3
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Japt -x, 36 bytes

Now it's getting interesting. I'm sure can be golfed down even more

ò3 ®®ò3Ãy f@"0ıtŵġdťƍǧ"øºXm¬¬Í+H)d
c

Try it online!

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2
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Retina 0.8.2, 90 bytes

+`(...)(.+¶)(...)(.+¶)(...)
$1¶$3¶$5¶$2$4
¶

M!`.{9}
G`111000111|(101){3}|(.)0(.0).0\3\2
1

Try it online! Explanation:

+`(...)(.+¶)(...)(.+¶)(...)
$1¶$3¶$5¶$2$4

Repeatedly remove \$3\times 3\$ blocks from each \$3\times n\$ row until all rows have 3 columns.

¶

M!`.{9}

Join all the blocks together and then split back up into rows of 9 columns.

G`111000111|(101){3}|(.)0(.0).0\3\2

Only keep valid dice patterns (two patterns for 6, then one matches any number from 0 to 5, although 0 of course will not contribute to the count below.)

1

Count the pips on the valid dice.

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1
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Ruby, 151 bytes

->m{m.each_slice(3).flat_map{|r|r.transpose.each_slice(3).map{|d|" \x10āđŅŕLJ  DT  ŭ".chars.map(&:ord).index(d.flatten.join.to_i 2)&.%7}-[p]}.sum}

Try it online!

A lambda accepting a 2d array of ints (or strings, I guess). Takes inspiration from Jo King's answer. I feel like slicing the dice out of the input matrix took a lot of space, so I may well be outgolfed. Fortunately, dealing with nils only cost me a handful of bytes.

Ungolfed:

->m{
  m.each_slice(3).flat_map{|r|             # Split into groups of 3 rows
    r.transpose.each_slice(3).map{|d|      # Split into groups of 3 columns
      " \x10āđŅŕLJ  DT  ŭ".chars.map(&:ord) # [0,16,257,273,325,341,455,0,0,68,84,0,0,365]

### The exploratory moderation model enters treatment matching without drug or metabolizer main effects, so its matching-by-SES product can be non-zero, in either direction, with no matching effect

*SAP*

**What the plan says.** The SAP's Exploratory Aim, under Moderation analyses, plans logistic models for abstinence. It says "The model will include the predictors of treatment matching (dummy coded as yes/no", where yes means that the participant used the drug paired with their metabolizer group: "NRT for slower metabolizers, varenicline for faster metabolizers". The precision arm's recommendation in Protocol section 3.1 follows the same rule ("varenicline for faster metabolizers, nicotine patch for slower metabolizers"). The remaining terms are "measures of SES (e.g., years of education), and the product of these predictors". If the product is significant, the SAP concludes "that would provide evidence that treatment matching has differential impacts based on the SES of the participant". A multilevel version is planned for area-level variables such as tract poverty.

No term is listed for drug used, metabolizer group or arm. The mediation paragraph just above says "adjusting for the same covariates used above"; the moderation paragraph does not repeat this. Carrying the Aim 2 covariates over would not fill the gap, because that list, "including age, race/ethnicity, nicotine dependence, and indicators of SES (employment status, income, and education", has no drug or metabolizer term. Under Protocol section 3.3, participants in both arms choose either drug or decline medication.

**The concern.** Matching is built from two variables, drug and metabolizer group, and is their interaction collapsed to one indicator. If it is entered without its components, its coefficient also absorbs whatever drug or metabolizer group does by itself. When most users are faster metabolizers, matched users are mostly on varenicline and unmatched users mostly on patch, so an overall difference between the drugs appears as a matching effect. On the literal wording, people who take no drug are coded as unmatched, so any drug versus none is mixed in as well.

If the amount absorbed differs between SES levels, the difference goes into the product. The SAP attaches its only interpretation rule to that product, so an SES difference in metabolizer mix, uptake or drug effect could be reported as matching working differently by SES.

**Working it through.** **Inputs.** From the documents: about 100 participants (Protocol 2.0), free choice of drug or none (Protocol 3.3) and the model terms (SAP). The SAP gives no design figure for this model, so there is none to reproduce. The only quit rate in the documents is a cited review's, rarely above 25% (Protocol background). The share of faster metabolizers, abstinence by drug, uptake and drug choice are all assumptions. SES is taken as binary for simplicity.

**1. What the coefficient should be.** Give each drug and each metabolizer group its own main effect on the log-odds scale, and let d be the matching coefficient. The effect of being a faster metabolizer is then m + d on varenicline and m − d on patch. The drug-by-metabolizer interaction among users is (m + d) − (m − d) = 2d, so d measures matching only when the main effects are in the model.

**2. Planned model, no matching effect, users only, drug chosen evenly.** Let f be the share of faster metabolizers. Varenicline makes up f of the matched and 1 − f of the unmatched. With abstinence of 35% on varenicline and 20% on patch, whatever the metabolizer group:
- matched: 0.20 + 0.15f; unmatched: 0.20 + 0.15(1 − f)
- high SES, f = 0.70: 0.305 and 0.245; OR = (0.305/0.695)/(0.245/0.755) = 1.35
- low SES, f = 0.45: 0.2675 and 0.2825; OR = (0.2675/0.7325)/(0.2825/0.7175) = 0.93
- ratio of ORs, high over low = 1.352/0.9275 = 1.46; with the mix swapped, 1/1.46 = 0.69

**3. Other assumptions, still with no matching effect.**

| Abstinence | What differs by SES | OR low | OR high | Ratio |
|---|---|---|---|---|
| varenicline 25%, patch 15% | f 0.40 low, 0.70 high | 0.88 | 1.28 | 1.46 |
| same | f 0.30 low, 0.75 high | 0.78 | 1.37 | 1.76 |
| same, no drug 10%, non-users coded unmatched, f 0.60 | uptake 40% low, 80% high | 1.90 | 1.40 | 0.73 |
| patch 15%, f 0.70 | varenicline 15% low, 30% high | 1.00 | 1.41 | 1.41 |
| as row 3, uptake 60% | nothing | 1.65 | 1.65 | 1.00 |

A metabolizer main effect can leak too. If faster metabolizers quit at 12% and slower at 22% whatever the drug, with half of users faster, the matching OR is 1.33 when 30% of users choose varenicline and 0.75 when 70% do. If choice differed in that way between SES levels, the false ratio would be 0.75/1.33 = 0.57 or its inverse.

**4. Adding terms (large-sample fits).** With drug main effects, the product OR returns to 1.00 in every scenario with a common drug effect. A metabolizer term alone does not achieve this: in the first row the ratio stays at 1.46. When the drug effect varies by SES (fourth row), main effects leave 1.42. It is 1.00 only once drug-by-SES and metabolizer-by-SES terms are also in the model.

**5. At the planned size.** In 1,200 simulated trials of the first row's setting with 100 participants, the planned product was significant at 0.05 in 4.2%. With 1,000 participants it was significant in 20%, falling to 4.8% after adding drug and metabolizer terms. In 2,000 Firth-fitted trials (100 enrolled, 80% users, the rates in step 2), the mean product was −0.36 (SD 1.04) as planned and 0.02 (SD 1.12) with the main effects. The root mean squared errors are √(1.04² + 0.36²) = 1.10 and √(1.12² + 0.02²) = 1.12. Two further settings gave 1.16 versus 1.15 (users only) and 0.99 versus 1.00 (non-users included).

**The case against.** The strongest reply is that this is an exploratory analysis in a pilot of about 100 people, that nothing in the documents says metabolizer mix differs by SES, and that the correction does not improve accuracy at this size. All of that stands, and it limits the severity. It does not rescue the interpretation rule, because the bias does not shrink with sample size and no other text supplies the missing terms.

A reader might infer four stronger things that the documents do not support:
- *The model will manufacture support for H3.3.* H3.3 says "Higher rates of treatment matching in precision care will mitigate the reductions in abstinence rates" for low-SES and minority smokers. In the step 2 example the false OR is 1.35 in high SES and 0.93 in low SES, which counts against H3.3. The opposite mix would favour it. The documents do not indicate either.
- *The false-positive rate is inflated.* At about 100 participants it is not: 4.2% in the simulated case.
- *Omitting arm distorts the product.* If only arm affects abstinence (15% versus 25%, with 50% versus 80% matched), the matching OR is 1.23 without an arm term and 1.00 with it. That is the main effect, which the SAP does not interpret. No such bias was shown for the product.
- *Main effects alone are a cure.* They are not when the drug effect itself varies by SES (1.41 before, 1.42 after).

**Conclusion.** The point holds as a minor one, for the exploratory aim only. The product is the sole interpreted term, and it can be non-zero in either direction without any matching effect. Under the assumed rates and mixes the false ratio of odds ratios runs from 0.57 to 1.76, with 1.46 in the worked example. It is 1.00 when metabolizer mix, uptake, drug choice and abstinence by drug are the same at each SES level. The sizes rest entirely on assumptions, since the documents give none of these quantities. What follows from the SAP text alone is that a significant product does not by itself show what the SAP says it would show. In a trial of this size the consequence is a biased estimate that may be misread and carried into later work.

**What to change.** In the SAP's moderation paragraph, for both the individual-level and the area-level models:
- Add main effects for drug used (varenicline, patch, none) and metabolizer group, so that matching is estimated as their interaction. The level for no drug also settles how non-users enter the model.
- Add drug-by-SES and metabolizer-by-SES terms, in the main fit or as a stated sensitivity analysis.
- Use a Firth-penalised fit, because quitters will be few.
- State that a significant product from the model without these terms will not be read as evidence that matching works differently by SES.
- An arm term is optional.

.index(                            # Find in that array
          d.flatten.join.to_i 2            #   the die flattened into a bitstring (nil if not found)
        )&.%7                              # Safe-modulo 7 (leaves nils as nil)
    }-[p]                                  # Remove nils
  }.sum                                    # Add 'em up
}
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1
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Clojure, 197 bytes

#(apply +(for[R[range]i(R 0(count %)3)j(R 0(count(% 0))3)](case(apply +(map *(iterate(partial * 2)1)(for[x(R 3)y(R 3)]((%(+ i x))(+ j y)))))16 1 257 2 68 2 273 3 84 3 325 4 3 4 1 5 455 6 365 6 0)))

I should have come up with something smarter.

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1
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Python 2, 159 bytes

f=lambda a:a>[]and sum(u'ȀāDđTŅȀŕȀLJŭ'.find(unichr(int(J(J(map(str,r[i:i+3]))for r in a[:3]),2)))/2+1for i in range(0,len(a[0]),3))+f(a[3:])
J=''.join

Try it online!

Hat tip to Jonathan Frech for the unicode encoding approach.